At the outset, it seems appropriate to allude to a number of essential points that are both relevant to the system of devotional acts and to other discussions.
First: Clearly, the circle of recommended rites in general and recommended devotional acts in particular is considerably large, even though some of these have no documented evidence of having been issued by one of the Holy Infallibles (‘a); as such, they cannot be recommended or authorized by the sources of religious laws. As a result, one should perform these acts under the probability that they are a requirement of religious law. This sort of intention is in the terminology of Shi’ite jurisprudence called raja' al-matlubiyyah (Probability of Requirement).
In this respect, several authentically reported traditions hold that when a believer practices an act which is transmitted to him by someone from the Holy Prophet (S), with the intention of gaining its reward, then Almighty Allah will record for him that reward even if it has been untrue.
In Shi’ite jurisprudence, the tenor of such traditions lies under the rule of Concession in the Proof of Recommended Acts.1
All the same, we will mention the recommended rites and devotional acts mentioned in validly reported traditions that confirm their recommendation and validity, and we will try to choose the examples of rites and acts that generally conform with the invariable line of the chains of authority that are reported from the Ahl al-Bayt (‘a). Consequently, these acts will be considered recommended, in their capacity as examples of the general line adopted by the Holy Imams (‘a), even if we lack specific evidence of their recommendation.
Second: In sessions of devotional acts, we notice that there is a variety and a combination of various devotional acts, such as ceremonial purity (represented by the ritual ablution and bathing), prayers, supplications, litanies, almsgivings, fasting, and the like. This reveals that these devotional sessions have a common method and goal, which entails that human perfection can be attained through no other means than the mixture of these devotional acts, since the spiritual and psychological needs of man are various and miscellaneous. In view of this fact, it is necessary to take much interest in such variety of devotional acts in all sessions in order to achieve this perfection and it is necessary, not to restrict oneself to a definite sort of devotional act.
Third: The intensified course of devotional acts in daily worship, or at other times, may create the misconception that Islam calls man to turn away from performing his social duties, both individual and collective, and devote all his time to devotional acts, such as prayers, fasting, supplications, etc. Suspension of social activities will naturally turn human life into monasticism which is forbidden by Islam.
Islam lays great emphasis on the social aspect of human life, which we have discussed in the previous books of this series and has preferred it to various sorts of recommended devotional acts. The Economic System emphasizes that earning a lawful living is the best sort of worship, seeking of knowledge for a single hour is preferred to seventy-years of worship, settlement of disagreements among individuals and groups is better than all prayers and fasting, and meeting brothers-in-faith and fulfilling one’s duties towards them is also preferred to all recommended prayers and fasting. All these examples demonstrate the fact that carrying out social duties is preferred to the practice of recommended devotional acts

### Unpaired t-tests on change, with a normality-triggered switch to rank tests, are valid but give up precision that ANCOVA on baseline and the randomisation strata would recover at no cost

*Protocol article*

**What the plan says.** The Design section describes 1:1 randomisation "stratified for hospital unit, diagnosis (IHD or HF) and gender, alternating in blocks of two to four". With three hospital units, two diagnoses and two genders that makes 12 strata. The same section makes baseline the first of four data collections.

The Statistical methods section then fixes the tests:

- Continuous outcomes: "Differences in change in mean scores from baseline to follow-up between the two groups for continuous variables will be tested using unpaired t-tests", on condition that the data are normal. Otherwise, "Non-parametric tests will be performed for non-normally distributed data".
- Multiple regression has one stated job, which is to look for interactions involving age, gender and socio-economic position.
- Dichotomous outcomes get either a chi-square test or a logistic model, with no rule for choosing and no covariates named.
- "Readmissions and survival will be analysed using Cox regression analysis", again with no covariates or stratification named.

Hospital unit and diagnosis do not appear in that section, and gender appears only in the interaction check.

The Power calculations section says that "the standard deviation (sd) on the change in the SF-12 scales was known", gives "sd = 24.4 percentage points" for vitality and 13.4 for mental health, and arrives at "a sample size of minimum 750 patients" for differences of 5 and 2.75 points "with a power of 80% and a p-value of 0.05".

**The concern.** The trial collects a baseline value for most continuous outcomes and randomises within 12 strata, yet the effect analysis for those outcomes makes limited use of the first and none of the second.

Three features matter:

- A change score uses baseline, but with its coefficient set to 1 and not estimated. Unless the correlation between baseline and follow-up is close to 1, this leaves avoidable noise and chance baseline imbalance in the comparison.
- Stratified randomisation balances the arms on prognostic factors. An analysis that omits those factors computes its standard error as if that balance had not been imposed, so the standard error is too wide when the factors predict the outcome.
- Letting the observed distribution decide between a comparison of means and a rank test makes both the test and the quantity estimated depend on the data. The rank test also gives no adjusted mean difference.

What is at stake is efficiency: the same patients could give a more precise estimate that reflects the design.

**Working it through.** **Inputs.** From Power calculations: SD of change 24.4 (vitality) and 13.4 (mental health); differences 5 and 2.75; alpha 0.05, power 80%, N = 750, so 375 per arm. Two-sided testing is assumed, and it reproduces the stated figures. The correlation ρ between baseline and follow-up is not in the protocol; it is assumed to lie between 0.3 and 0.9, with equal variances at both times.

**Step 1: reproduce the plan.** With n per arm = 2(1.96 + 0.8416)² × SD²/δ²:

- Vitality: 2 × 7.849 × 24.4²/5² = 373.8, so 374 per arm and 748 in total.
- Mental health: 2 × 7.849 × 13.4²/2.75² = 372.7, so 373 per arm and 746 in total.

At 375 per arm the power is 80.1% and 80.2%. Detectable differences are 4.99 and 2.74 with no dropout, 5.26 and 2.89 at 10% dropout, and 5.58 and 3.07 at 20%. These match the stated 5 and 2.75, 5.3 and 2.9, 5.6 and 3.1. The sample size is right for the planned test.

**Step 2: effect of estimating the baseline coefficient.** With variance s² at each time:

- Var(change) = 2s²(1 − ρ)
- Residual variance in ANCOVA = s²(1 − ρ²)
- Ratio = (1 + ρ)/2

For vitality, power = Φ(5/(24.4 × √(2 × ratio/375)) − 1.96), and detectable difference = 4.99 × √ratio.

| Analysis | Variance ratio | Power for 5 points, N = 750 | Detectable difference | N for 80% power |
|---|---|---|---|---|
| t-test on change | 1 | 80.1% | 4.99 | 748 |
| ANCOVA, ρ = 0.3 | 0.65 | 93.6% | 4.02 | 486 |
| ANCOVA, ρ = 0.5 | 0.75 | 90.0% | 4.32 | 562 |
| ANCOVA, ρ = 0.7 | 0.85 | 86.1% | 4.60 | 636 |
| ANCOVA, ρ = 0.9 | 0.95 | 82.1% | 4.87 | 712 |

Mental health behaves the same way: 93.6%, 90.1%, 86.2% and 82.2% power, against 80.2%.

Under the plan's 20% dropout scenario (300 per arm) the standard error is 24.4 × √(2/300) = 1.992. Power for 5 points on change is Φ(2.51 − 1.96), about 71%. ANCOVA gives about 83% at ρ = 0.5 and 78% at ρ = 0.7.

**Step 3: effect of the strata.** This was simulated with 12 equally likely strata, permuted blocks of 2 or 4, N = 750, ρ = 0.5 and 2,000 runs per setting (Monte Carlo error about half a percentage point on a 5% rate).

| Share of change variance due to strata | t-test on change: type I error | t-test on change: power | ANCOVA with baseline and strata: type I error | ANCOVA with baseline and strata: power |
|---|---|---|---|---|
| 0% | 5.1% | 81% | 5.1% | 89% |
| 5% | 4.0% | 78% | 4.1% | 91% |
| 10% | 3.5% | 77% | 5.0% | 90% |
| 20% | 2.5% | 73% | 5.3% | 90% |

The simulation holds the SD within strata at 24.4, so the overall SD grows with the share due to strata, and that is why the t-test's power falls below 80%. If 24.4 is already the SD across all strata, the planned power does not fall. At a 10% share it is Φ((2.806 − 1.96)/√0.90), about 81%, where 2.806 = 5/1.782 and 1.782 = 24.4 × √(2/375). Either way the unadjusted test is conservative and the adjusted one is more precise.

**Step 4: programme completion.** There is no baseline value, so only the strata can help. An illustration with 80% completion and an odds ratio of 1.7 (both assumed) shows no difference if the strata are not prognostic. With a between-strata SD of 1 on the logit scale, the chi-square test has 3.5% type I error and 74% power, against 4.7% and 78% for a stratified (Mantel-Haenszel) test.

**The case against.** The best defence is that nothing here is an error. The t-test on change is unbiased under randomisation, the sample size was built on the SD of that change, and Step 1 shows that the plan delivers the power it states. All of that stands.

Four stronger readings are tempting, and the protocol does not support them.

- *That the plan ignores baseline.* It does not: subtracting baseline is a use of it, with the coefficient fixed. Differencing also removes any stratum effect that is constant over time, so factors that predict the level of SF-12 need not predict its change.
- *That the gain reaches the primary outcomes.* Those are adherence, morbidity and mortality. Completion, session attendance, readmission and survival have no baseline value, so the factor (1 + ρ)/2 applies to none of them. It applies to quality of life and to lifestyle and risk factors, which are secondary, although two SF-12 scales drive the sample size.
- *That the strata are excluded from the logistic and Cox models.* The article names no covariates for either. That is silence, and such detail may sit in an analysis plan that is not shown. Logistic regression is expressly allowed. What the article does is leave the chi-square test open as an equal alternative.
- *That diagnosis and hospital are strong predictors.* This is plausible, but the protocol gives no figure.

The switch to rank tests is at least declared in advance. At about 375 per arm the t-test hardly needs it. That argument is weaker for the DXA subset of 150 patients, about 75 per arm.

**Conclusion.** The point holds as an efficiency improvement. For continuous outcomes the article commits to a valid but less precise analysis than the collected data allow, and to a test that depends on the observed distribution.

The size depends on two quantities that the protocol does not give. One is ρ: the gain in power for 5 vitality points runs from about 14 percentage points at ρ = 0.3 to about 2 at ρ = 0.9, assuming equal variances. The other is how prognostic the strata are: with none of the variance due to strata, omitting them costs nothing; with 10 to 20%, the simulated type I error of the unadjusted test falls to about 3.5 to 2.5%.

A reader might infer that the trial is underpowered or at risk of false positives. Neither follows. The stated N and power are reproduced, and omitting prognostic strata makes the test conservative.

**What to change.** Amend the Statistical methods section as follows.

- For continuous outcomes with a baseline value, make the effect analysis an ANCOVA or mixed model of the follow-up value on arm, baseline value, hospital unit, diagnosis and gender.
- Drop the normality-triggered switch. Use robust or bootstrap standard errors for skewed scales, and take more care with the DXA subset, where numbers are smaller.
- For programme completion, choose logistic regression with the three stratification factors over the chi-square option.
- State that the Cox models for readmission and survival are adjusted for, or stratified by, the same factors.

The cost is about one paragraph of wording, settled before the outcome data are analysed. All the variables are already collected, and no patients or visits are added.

Through this intensified course of devotional acts, Islam only intends to give man the opportunity to make the totality of his life acts of worship, although it already offers him priority and variety in the practice of acts of obedience to enable him to attain self-perfection without having to violate the social equilibrium.
The acts of worship system is characterized by all-inclusiveness and variety, as it represents the chief goal of man’s existence and creation, as maintained by Almighty Allah:
وَمَا خَلَقْتُ الْجِنَّ وَالْإِنْسَ إِلَّا لِيَعْبُدُونِ (56)
I have not created the jinn and the men except that they should serve Me. (51:56)
Thus, the methodology of the system of acts of worship, as set up by Islam and elucidated by the Ahl al-Bayt (‘a), is comprehensive and all-inclusive, for all time to come.
This methodology of the system of acts of worship falls within two main areas:
The First group of acts involves timed devotional acts dedicated to certain hours, days, or anniversaries, including the daily, weekly, monthly, and yearly acts of worship.
The Second group of acts includes untimed devotional acts.
- 1. - The Rule of Concession in the Proofs of Recommended Acts (al-tasamuh fi addillat al-sunan) is a jurisprudential principle entailing inclusion of a certain state within a common ruling even if this state has not been adequately proven as belonging to it.